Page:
CKBlog: Financial Planning
Wednesday, May 30, 2018
Financial Planning Hits Home
by Steve Haberstroh, Partner
“Mom, I’m not going to bathe you!”
It was January of 2006. I left work and called my parents to talk to them about a very serious topic. No, I wasn’t asking them to help cover my rent. And no, I wasn’t in trouble with the law. This was far more serious. I just couldn’t get rid of a disturbing image in my head; bathing my parents. Let me explain.
I was 24 years old, living in Boston and working as a Financial Planner with Ameriprise Financial. Most of my days were filled with meeting with clients or prospecting for new ones. But it also meant learning more about my craft. One such way was to attend seminars by specialists of one of our core areas of investment planning, tax planning and protection planning—code for insurance.
Today’s seminar was on something I had never considered, Long Term Care Insurance. So when the representative from Genworth Financial (then a division of General Electric) [see note] visited our office, I was excited to learn. Little did I know that seminar would change my life.
Long Term Care Insurance—What Is It?
I learned a lot that day about LTC Insurance. In a nutshell, buyers of this insurance pay a monthly or annual premium to purchase a bucket of money that can eventually be used to pay for a nursing home or a qualified (and expensive) health care worker to come to the home to help bathe, feed, transport, and provide care. Buying this insurance can either protect a family’s assets from being used to pay for care or can be used to pay for a more desirable facility rather than relying on state programs. Ever visit a nursing home?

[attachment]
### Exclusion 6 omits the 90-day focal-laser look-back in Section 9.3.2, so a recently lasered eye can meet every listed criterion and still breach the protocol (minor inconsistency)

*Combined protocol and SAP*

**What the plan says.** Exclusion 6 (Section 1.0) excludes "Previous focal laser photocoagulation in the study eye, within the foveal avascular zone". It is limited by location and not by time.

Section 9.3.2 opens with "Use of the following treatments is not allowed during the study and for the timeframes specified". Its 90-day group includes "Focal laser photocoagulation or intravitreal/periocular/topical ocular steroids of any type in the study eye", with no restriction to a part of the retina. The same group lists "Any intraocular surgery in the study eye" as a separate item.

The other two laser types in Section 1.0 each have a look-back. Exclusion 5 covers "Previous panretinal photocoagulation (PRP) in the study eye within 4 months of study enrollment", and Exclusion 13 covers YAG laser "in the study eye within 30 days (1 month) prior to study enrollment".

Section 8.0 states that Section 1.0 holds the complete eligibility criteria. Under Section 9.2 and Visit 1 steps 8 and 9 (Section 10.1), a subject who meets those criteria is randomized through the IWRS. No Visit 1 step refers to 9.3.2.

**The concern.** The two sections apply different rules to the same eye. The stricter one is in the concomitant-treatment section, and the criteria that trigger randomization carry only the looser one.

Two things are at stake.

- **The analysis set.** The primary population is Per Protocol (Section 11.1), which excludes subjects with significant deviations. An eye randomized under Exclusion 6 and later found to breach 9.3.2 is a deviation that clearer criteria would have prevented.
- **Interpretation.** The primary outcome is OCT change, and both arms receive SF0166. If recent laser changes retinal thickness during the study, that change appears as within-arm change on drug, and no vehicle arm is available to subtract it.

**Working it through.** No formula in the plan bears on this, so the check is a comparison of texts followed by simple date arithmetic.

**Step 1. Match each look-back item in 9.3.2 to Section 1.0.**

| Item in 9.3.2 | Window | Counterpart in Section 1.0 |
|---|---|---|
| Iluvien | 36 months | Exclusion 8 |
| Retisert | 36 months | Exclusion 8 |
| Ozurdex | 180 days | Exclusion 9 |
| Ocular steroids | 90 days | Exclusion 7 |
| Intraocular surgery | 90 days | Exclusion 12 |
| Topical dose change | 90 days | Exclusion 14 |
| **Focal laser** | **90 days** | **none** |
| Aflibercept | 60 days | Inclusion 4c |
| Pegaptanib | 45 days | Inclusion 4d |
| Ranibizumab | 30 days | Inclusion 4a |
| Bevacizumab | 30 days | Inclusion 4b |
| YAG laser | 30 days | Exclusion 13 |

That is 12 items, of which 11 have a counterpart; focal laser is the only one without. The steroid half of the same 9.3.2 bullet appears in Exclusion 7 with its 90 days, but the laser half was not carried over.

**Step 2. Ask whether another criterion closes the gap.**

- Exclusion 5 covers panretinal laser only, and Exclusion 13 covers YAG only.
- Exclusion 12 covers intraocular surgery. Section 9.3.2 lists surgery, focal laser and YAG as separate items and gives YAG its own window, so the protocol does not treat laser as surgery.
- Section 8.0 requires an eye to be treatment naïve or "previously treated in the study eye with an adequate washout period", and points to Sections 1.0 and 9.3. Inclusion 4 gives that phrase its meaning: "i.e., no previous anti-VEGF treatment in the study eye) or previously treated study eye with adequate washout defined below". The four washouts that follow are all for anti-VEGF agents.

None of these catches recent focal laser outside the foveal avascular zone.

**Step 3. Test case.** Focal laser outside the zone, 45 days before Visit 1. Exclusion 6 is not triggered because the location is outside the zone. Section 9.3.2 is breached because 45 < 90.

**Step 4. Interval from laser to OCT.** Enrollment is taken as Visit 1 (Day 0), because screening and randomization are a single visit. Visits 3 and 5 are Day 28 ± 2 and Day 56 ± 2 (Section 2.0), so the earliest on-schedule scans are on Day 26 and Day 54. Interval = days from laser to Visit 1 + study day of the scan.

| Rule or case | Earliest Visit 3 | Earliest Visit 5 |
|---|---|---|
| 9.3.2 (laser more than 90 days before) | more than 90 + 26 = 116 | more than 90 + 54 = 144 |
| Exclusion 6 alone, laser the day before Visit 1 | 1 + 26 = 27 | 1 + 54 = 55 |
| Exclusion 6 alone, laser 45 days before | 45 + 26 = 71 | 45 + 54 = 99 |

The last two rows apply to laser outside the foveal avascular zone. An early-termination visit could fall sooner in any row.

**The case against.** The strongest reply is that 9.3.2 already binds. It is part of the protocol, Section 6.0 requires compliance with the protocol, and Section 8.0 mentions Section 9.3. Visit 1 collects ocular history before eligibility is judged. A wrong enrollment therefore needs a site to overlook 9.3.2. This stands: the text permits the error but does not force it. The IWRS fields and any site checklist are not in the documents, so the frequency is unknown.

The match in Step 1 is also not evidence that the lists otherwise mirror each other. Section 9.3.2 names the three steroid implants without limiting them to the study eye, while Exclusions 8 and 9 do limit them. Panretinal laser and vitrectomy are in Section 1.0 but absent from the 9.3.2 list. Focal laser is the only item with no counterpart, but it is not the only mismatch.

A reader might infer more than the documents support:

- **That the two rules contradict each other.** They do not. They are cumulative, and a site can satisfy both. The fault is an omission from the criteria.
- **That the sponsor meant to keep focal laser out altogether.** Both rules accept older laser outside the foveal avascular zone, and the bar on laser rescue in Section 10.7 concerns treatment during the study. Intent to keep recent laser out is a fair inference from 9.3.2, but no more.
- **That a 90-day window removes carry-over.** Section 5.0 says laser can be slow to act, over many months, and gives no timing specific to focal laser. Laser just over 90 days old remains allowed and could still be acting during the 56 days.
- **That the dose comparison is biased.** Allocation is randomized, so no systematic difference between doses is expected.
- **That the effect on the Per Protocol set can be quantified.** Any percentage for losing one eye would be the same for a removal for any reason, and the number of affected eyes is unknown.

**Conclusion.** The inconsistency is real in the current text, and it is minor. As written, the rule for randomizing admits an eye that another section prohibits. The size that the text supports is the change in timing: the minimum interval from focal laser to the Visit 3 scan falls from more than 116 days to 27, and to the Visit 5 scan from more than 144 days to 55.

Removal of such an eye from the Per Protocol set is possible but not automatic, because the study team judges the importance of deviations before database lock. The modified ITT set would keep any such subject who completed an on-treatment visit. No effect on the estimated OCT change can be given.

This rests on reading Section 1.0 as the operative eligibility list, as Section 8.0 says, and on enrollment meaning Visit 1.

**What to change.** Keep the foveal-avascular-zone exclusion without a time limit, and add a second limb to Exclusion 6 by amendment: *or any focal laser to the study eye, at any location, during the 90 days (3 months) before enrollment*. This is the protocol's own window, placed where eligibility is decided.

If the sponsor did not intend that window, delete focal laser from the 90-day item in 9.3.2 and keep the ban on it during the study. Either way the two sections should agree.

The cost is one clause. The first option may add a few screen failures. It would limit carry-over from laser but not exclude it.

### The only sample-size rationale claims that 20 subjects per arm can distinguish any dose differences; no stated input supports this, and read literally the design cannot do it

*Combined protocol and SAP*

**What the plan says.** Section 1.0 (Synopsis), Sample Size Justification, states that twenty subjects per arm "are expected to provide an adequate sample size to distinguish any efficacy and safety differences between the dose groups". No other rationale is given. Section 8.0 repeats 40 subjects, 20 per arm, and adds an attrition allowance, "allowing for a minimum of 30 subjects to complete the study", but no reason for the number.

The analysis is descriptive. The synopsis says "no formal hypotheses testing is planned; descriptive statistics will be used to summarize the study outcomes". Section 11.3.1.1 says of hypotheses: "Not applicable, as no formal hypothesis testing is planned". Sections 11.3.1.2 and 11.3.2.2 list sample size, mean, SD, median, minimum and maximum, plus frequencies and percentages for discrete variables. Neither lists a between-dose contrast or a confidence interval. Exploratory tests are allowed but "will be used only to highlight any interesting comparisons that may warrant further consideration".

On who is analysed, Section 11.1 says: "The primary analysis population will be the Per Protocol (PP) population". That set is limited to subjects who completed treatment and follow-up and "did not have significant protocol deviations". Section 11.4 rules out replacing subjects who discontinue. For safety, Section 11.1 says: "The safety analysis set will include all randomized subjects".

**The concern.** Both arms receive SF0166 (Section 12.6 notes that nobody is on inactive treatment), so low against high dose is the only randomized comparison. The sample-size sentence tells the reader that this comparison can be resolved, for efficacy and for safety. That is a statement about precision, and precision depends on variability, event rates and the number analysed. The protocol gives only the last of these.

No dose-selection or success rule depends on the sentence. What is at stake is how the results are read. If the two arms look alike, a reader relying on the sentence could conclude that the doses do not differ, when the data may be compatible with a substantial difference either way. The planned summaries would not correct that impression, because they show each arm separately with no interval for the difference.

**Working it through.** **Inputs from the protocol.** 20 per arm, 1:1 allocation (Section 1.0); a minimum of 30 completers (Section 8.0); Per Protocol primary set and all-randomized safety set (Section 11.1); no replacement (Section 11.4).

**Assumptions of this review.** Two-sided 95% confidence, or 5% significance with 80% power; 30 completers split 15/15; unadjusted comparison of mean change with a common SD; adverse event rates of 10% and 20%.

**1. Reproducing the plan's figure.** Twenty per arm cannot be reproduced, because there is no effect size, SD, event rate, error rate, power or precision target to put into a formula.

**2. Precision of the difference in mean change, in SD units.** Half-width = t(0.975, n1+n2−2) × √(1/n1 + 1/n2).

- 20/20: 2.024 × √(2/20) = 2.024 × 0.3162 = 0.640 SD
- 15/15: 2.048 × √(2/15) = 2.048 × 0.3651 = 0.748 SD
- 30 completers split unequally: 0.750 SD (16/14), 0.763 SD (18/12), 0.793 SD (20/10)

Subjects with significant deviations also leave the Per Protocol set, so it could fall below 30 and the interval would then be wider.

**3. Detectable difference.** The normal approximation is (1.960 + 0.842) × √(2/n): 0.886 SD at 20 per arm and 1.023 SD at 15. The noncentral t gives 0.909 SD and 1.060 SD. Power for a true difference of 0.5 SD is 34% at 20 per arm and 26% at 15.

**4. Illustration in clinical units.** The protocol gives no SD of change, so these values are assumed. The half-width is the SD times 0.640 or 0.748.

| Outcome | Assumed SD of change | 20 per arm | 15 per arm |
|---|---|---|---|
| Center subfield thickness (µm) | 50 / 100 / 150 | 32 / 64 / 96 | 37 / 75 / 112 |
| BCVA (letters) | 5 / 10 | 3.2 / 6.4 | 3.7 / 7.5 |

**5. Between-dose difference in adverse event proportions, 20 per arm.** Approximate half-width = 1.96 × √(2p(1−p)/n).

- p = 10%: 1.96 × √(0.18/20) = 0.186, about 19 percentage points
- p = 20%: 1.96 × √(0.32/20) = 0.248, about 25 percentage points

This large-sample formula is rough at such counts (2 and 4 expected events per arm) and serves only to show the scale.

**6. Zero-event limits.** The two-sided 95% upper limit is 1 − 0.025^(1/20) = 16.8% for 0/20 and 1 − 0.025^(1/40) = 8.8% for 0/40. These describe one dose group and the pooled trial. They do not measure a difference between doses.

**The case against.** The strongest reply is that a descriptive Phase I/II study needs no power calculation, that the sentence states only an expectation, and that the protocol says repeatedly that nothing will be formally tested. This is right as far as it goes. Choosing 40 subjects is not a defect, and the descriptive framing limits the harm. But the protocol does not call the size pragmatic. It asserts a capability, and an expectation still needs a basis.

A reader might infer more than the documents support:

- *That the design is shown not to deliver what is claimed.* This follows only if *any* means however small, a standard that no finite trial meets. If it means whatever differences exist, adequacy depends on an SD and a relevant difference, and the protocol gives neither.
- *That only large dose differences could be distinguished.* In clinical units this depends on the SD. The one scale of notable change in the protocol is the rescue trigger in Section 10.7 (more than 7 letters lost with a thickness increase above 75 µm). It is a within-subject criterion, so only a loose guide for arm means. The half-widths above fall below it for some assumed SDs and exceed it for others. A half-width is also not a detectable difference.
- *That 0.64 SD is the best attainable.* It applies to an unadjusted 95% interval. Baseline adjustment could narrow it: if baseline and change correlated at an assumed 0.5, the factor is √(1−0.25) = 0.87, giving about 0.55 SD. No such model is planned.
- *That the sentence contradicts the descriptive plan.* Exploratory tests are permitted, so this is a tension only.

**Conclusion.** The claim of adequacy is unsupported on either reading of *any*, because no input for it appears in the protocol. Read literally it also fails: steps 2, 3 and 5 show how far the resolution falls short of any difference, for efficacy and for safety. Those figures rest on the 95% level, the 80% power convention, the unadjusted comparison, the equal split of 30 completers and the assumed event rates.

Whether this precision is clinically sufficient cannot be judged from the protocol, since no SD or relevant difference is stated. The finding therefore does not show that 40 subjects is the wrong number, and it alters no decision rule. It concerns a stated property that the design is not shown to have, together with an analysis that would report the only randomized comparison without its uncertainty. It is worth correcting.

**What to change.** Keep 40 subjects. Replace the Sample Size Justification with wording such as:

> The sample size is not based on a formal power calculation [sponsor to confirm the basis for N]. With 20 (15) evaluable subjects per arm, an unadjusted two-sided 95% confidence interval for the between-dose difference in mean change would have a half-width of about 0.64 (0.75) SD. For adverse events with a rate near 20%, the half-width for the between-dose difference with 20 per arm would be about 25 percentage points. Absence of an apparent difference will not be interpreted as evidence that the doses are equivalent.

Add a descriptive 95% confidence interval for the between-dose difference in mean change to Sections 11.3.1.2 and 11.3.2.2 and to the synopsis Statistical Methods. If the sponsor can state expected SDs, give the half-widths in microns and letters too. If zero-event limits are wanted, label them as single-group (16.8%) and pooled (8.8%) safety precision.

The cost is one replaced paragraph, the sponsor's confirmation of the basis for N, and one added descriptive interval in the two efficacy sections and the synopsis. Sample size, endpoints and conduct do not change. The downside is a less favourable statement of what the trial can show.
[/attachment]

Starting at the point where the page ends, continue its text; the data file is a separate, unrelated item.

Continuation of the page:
Generally speaking policyholders can tap into funds if they cannot perform two of the so-called “activities of daily living” or ADLs. ADLs can include activities such as:
Once a person cannot perform any two of these, they qualify for long-term care and therefore can tap into LTC coverage.
Other Notable Facts about LTC Insurance:
- 70% of people over 65 will need care
- 44% of 65 year-old men will become ADL disabled in their lifetime.
- The number increases to 72% for 65 year old women (women live longer than men, increasing their odds of needing care)
- Average Length of Care: 3.9 years (if more than 1 year)
- 2017 Median Cost of Private Room Care
- NY State: $140,416
- CT: $162,060
- CA: $116,435
- FL: $106,580
Sources: Genworth and AARP
If you don’t have the assets or insurance to pay for private care, you may rely on Medicaid. In general, you must spend down all but $2,000 of your assets as an individual (not including primary residence and one car) plus be below income requirements, which vary by state. It’s safe to say, you don’t want to qualify for Medicaid because it means you have spent down virtually ALL of your assets and have very little income.
If you do qualify for Medicaid and need nursing home care, you will be assigned to a facility based on bed availability and proximity to your home.